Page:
Aboard Europe’s Most Breathtaking Train Journey
It’s easy to find the Venice Simplon-Orient-Express office at London’s Victoria railway station: a cluster of people at Platform 2 are dressed 1920s-style – cloche hats, fur wraps, some men in tweed suits – as they check-in for their departure on the world’s most famous train journey.
Inaugurated in 1883, the original Orient Express ran between Paris and Istanbul, and more routes were soon added, including London.
Today the train’s primary routes link three of Europe’s great cities – London, Paris and Venice. And we are off to La Serenissima – once known as The Most Serene Republic of Venice.
The first leg of our journey is aboard the British Pullman. Originally conceived as “Palaces on Wheels”, these luxury railway carriages date from the 1920s and 30s.
Our sumptuously-appointed Pullman carriage, Cygnus, features walnut panelling and intricate mosaics, and has often been used by British royalty.
As the train glides towards Kent and Folkestone we relax in armchair-like seats as stewards serve Champagne with a lavish three-course brunch of fruits, featherlight pastries, and smoked salmon.
At Folkstone, a luxury coach awaits us for the Channel crossing via the Eurotunnel Shuttle, travelling up to 75-metres beneath the English Channel on the 40-minute journey to France.
From here we’re transported to Calais-Ville Station, where Belmond’s Venice Simplon-Orient-Express (VSOE) awaits in all her magnificence.
I feel like royalty myself as we step onto the platform: the shiny royal-blue train is lined by uniformed attendants including Ralph, our steward for the journey to Venice.
VSOE carriages are like time capsules, beautifully-restored former Compagnie Internationale des Wagon-Lits restaurant and sleeping cars – the pinnacle of luxury travel in their day.
In pre-aeroplane days, our deluxe sleeping car carried royalty, diplomats, the well-to-do, and probably spies, from Paris to the Russian border.
Other carriages have equally interesting histories: one was used as a wartime brothel, and King Carol of Romania and his mistress cuddled-up in another when they escaped from Romania in 1940.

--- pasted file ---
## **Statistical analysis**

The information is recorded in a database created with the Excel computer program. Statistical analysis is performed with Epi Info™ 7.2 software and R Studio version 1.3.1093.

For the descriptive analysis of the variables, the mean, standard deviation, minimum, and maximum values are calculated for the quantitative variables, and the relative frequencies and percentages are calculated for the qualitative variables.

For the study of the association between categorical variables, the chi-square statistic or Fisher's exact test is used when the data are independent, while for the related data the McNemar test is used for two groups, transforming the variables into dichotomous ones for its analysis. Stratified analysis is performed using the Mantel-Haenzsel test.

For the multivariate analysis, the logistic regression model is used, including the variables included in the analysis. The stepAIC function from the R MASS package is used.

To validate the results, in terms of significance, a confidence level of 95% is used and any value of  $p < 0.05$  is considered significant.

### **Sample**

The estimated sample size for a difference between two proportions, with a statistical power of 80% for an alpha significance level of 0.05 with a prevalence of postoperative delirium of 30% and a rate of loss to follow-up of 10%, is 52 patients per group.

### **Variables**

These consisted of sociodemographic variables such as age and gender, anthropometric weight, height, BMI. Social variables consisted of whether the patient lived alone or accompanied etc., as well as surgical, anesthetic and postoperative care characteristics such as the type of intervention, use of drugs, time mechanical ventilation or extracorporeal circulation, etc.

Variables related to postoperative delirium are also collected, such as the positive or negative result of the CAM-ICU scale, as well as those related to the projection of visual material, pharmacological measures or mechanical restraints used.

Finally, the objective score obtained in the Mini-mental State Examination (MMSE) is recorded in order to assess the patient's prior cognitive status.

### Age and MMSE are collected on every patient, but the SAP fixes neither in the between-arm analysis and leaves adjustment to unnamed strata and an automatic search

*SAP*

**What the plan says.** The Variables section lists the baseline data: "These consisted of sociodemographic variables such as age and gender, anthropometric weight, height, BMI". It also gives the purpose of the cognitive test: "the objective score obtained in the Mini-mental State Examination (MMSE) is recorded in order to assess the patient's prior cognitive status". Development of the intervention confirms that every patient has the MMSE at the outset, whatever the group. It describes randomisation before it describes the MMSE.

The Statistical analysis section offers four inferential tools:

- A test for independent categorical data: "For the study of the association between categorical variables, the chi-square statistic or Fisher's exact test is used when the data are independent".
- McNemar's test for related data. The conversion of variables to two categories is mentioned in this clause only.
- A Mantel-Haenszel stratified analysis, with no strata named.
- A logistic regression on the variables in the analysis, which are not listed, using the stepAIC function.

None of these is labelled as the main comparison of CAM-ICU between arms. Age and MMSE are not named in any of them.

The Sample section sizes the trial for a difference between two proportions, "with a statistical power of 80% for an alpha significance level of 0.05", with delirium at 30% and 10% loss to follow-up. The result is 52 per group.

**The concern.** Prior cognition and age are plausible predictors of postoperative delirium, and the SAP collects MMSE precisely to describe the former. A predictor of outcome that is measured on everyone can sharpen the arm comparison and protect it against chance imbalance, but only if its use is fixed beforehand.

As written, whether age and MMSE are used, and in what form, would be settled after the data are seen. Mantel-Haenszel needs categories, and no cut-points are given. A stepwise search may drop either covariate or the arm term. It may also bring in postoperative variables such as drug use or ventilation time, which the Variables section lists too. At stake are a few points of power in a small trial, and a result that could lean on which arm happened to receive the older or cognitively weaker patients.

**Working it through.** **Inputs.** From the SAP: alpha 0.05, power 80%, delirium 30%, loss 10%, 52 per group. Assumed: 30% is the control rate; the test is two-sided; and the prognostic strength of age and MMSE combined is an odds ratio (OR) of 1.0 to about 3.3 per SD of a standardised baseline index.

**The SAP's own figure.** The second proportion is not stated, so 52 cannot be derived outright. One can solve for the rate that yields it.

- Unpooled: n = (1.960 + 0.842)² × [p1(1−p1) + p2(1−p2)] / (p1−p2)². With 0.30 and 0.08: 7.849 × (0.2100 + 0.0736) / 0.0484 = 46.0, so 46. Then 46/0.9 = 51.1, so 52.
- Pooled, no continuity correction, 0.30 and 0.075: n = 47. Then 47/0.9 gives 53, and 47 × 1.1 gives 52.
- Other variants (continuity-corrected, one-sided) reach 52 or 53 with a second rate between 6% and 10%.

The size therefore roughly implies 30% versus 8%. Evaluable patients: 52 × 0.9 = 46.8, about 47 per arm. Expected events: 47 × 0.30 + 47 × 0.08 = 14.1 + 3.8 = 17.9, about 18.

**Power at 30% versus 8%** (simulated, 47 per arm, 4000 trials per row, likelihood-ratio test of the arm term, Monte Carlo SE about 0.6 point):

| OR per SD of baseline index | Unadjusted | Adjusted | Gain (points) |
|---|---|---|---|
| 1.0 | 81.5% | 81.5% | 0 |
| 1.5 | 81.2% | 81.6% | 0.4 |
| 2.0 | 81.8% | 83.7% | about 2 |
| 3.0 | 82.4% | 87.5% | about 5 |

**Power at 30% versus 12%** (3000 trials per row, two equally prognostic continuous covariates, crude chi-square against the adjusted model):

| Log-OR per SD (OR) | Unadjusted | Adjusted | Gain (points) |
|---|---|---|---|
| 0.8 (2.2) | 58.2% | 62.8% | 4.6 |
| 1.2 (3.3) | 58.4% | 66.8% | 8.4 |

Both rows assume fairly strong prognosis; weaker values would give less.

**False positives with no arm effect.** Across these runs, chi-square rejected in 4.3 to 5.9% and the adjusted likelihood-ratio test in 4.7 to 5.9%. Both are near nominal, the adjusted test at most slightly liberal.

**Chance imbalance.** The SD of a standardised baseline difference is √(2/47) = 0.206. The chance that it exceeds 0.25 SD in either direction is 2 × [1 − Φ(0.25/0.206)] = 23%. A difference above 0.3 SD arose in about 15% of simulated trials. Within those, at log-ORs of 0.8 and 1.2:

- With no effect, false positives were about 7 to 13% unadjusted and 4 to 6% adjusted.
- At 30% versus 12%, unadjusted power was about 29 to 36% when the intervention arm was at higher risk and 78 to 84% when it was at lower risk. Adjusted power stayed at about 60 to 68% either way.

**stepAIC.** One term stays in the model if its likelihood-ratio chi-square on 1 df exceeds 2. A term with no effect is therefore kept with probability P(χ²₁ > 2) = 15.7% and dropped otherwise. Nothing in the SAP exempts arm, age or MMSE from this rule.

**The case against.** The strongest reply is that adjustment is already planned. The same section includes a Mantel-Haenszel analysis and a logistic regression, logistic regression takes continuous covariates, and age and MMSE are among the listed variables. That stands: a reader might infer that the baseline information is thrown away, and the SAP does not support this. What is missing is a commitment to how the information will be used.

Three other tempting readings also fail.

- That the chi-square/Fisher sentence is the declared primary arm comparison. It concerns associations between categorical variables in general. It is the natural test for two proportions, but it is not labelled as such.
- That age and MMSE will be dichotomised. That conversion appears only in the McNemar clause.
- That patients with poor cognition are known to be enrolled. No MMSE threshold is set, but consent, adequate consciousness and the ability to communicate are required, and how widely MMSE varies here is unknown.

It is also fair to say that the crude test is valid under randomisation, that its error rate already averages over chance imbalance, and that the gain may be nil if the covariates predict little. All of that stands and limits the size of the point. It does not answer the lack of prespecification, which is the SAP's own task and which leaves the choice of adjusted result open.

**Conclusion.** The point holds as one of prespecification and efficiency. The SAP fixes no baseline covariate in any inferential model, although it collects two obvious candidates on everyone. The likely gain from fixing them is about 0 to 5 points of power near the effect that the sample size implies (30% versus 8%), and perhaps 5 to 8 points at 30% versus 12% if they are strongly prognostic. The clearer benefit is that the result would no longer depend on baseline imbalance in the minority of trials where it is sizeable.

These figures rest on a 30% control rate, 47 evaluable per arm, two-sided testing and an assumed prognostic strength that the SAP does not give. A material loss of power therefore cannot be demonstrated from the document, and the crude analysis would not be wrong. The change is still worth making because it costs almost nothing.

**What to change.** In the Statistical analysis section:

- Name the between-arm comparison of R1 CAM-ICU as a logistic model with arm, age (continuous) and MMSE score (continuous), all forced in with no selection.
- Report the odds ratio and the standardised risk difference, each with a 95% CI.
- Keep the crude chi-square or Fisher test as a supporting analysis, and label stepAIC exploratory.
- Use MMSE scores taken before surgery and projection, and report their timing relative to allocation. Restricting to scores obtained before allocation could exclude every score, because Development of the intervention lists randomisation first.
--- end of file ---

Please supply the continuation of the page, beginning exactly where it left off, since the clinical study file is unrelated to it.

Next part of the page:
Ralph escorts us to our cabin which, while compact, features comfortable seating upholstered in tapestry and a cleverly designed washbasin area stocked with upmarket toiletries (there are no ensuites in original cabins).
The train pulls out of Calais-Ville as, settled back in the laps of luxury, we set off across the verdant French countryside on the 296km journey to Paris.
We stop briefly at Gare de l’Est station in Paris, the same station from which the first Orient Express departed in 1883.
While the VSOE is on the wish-list of train aficionados worldwide, it’s also popular for celebrating life’s major milestones and celebrations: on board, our journey are honeymooners and people celebrating anything from anniversaries to graduations.
One couple in their 30s are indulging in their passion for 1920s fashions amid authentic Art Deco surrounds.
Other passengers dress to the nines for dinner too – glittering gowns and jewellery, many men in tuxedos, one splendid in a kilt.
As the train trundles through France, we enjoy pre-dinner drinks and canapes at the Bar Lounge carriage, where a pianist plays ragtime tunes on a baby grand piano.
Dinner is served in the circa 1929 Côte d’Azur dining car where everything gleams – silver, wood panelling, crystal goblets – and is a grand affair.
On the four-course table d’hote menu is a luscious starter of Brittany lobster with Venetian caviar, followed by Wellington beef fillet with duck foie gras and truffle sauce, chocolate mille-feuille, French cheeses.
The train’s Chef de Cuisine, Christian Bodiguel and his team somehow produce Michelin-quality dishes from tiny galley kitchens. Like the stellar service though, it’s something they have perfected.
While we’ve been dining, Ralph has transformed our cabin into a bedroom, the lounge converted into upper and lower berths. Dressed in fine linens, they are very comfortable.
Ralph is on call at any time, and serves tea and exquisite little cakes before we retire. As the train gently rocks, I read Murder on the Orient Express. Just to sink further into the 1920s ambience.
Passengers slumber as the train travels through eastern France and northern Switzerland.
We wake early so as not to miss the spectacular Swiss countryside: travelling in autumn we pass snow-capped mountains, sparkling lakes, and villages with tall church spires.
Ralph transforms our bedroom back into a comfortable little lounge before serving a continental breakfast.
Luncheon in the dining car is, again, first-class: duck confit with hibiscus flower sauce; Kaffir lime cheesecake.
Ralph serves afternoon tea in our cabin as the train crosses the picturesque rural landscapes of Italy’s northern Veneto region before the train pulls into Venice’s Santa Lucia Station, and for us upcoming days exploring La Serenissima.
For a few short days we have been transported to a more refined time of train travel. And I’ve decided that first-class travel is something you can really get used to.
(Lead images: Belmond / supplied)
Published 13 May, 2019